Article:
Legal Aid sues NYPD, saying 108 people are locked up after protests more than a day without seeing a judge

Police arrest demonstrators in Union Square in Manhattan on Thursday, May 28.
Police arrest demonstrators in Union Square in Manhattan on Thursday, May 28. (Sam Costanza/for New York Daily News)
The Legal Aid Society is demanding the NYPD release 108 people busted during George Floyd protests around the city, saying they’ve been held for more than 24 hours before getting their day in court.
In a lawsuit filed Wednesday night, Legal Aid argued the city is violating New York’s 24-hour arrest-to-arraignment requirement.
The lawsuit comes as state court officials accuse the NYPD of processing arrest paperwork “glacially," leading to a logjam of more than 400 prisoners in Manhattan’s Central Booking — many charged with burglary for alleged looting. Under the state’s criminal justice law reforms, judges would be required to release them without bail until their next court dates.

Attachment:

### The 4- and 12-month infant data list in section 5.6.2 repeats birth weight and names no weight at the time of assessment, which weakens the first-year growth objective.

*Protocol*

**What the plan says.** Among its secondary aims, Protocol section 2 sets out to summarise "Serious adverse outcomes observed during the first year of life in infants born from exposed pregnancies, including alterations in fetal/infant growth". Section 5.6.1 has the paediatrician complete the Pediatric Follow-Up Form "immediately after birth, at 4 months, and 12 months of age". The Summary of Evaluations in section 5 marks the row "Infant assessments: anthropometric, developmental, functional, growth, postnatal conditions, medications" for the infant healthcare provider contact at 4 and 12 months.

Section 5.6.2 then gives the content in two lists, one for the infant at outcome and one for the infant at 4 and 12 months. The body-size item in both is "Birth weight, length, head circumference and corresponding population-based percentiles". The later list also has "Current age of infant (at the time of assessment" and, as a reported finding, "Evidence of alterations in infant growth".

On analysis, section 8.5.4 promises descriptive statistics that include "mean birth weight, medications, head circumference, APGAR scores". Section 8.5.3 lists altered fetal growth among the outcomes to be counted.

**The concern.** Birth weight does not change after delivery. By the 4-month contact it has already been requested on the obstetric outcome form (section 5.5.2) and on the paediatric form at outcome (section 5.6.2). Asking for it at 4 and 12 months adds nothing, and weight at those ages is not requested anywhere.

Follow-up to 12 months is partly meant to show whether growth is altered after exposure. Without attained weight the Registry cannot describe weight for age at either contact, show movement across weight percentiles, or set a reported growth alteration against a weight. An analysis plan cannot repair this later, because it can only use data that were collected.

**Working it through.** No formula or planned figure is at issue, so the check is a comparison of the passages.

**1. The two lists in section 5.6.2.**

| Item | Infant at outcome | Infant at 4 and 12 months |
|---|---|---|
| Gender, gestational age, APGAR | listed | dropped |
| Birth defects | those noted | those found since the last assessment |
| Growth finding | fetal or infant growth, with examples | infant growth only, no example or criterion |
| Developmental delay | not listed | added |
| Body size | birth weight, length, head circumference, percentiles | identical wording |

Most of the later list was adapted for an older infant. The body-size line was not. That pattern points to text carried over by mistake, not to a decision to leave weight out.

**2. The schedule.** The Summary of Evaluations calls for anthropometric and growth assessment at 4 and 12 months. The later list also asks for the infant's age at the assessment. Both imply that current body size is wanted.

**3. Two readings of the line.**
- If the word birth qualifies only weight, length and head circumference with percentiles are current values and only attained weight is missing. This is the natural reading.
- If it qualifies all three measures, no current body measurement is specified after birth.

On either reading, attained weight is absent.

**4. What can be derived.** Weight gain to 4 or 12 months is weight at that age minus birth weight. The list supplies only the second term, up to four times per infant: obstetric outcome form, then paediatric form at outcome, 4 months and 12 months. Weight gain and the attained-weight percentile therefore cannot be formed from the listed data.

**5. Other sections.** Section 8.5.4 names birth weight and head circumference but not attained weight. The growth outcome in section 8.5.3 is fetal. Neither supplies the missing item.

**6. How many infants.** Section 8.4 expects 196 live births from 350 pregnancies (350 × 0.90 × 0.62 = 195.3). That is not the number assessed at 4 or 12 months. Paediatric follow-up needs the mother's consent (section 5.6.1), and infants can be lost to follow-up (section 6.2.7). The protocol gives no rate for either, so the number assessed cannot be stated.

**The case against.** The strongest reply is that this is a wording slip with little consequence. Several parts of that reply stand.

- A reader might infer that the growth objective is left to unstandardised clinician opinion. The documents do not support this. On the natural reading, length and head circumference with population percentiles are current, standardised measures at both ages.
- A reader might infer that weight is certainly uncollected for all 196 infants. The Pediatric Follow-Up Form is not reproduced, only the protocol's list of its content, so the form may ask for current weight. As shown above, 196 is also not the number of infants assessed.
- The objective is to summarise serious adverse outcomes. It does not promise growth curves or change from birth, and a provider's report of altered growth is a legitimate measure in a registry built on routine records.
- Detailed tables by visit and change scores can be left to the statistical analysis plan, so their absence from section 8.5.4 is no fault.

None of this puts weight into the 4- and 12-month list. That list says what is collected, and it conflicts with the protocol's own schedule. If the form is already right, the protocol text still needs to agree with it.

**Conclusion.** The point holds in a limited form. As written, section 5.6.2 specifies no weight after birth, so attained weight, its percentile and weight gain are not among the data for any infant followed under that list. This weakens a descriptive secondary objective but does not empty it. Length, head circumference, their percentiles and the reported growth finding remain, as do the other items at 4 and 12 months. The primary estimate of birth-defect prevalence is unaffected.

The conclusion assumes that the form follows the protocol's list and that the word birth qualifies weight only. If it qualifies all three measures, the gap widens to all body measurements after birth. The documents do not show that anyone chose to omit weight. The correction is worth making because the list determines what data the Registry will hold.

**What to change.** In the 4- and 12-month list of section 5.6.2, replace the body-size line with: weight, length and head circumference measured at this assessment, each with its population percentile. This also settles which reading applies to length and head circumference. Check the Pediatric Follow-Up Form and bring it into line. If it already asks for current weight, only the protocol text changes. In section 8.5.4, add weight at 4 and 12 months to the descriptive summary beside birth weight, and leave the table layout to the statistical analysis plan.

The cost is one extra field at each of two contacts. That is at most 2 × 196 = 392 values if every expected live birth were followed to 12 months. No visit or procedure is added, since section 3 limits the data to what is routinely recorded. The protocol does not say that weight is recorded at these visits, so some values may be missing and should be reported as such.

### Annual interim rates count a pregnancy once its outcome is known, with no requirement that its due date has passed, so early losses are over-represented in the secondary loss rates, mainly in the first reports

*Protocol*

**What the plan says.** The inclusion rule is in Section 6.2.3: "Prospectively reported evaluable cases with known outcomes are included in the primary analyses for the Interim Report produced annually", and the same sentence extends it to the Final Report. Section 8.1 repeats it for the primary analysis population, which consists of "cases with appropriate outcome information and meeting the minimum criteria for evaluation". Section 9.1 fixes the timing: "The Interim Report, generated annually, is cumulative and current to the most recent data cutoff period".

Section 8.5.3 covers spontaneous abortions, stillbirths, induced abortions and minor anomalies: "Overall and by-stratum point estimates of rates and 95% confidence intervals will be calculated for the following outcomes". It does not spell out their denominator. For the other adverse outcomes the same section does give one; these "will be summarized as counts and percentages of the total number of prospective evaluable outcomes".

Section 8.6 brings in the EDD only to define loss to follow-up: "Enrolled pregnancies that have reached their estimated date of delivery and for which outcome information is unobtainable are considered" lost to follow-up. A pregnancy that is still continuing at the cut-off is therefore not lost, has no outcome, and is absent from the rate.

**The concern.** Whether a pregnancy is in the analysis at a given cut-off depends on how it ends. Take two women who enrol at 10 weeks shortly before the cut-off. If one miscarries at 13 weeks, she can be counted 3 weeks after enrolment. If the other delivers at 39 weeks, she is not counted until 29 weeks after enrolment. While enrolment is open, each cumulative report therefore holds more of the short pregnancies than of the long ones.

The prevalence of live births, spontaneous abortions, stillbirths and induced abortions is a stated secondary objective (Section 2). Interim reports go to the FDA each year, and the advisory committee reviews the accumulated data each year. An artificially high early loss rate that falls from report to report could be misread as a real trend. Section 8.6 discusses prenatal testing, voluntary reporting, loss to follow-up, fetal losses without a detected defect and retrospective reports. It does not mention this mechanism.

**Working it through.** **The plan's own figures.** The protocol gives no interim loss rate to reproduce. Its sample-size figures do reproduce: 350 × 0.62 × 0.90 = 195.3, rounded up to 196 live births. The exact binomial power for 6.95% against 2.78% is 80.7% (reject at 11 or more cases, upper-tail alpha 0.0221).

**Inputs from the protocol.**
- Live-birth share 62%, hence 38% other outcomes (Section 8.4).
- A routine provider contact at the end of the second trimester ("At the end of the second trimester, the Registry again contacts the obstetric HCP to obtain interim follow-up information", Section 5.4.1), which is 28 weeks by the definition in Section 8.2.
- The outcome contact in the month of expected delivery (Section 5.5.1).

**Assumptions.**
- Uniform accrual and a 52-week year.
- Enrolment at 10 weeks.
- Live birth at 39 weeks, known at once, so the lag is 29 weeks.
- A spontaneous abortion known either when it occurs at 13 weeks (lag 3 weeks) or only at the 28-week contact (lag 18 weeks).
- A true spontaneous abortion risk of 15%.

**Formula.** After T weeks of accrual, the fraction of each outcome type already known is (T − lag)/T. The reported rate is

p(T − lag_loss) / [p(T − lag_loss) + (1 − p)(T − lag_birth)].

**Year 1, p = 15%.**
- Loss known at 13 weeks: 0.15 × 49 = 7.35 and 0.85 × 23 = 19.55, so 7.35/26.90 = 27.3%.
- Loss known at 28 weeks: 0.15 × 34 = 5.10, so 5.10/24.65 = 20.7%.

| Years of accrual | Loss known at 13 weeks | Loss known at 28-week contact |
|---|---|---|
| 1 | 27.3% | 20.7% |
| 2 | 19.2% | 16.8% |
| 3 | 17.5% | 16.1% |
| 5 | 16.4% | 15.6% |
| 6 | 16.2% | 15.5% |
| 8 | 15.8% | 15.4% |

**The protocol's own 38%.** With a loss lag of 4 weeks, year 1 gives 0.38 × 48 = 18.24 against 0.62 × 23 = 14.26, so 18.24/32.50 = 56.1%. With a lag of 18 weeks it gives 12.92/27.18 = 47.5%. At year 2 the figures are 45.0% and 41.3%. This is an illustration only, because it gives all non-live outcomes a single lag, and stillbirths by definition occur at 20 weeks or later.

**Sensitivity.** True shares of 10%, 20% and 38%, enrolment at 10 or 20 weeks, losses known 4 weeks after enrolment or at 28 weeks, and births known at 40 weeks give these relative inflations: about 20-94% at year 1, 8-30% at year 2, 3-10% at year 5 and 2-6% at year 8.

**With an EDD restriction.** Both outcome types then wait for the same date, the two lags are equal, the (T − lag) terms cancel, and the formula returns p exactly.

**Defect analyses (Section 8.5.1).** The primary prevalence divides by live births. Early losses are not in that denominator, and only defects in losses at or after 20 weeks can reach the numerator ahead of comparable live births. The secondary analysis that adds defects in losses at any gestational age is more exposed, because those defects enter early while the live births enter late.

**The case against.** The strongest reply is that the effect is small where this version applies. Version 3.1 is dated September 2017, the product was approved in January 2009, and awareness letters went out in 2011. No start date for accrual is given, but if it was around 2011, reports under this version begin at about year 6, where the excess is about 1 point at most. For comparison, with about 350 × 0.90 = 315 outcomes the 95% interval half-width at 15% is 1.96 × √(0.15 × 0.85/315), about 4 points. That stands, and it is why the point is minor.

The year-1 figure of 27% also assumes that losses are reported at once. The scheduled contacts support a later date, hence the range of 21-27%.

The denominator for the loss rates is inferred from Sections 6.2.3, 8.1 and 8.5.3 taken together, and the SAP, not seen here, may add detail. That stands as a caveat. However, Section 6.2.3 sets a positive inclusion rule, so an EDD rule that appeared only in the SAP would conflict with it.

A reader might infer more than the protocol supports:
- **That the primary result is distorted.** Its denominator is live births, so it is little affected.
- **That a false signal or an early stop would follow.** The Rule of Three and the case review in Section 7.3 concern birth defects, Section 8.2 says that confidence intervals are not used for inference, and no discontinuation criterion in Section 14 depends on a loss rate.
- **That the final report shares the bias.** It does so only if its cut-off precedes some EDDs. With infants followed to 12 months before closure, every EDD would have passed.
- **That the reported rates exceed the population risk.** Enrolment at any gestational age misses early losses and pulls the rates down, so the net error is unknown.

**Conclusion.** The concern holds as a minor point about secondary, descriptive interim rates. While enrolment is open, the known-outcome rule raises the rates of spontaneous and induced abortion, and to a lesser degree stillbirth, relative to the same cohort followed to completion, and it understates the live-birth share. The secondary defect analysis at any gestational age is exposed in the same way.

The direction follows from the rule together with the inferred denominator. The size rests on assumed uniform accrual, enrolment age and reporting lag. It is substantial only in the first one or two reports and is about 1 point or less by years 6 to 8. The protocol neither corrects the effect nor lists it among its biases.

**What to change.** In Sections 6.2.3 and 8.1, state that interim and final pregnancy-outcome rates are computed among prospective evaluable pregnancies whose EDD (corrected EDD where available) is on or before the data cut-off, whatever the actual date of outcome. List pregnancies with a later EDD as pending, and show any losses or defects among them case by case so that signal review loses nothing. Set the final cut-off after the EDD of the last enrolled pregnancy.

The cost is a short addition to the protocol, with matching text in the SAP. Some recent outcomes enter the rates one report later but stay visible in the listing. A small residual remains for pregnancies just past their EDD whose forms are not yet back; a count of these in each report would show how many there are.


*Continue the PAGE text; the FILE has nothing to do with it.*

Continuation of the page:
Legal Aid compared the delays to how the NYPD handled the mass arrest of thousands of protesters during the 2004 Republican National Convention. The city paid $18 million to settle lawsuits related to those arrests.
“This flagrant violation of law by the New York City Police Department appears to be designed to retaliate against New Yorkers protesting police brutality,” said Tina Luongo, Legal Aid’s attorney-in-charge of criminal defense practice.
“Under the new pretrial reforms, the overwhelming majority of these charges require that people be released on their own recognizance to fight their cases later in court," she added. "Instead, these New Yorkers are now being held illegally, deprived of due process and needlessly subjected to increased risk of contracting COVID-19, endangering each of them as well as the entire community. We demand the release of these people at once.”
When asked earlier Tuesday about the delay in processing arrests, and a state Office of Court Administration spokesman’s remarks the police were moving glacially, an NYPD spokesperson responded: "We have no comment on this suggestion. We are arresting several hundred people a day. And we are keeping several thousand cops on the street at all times.”

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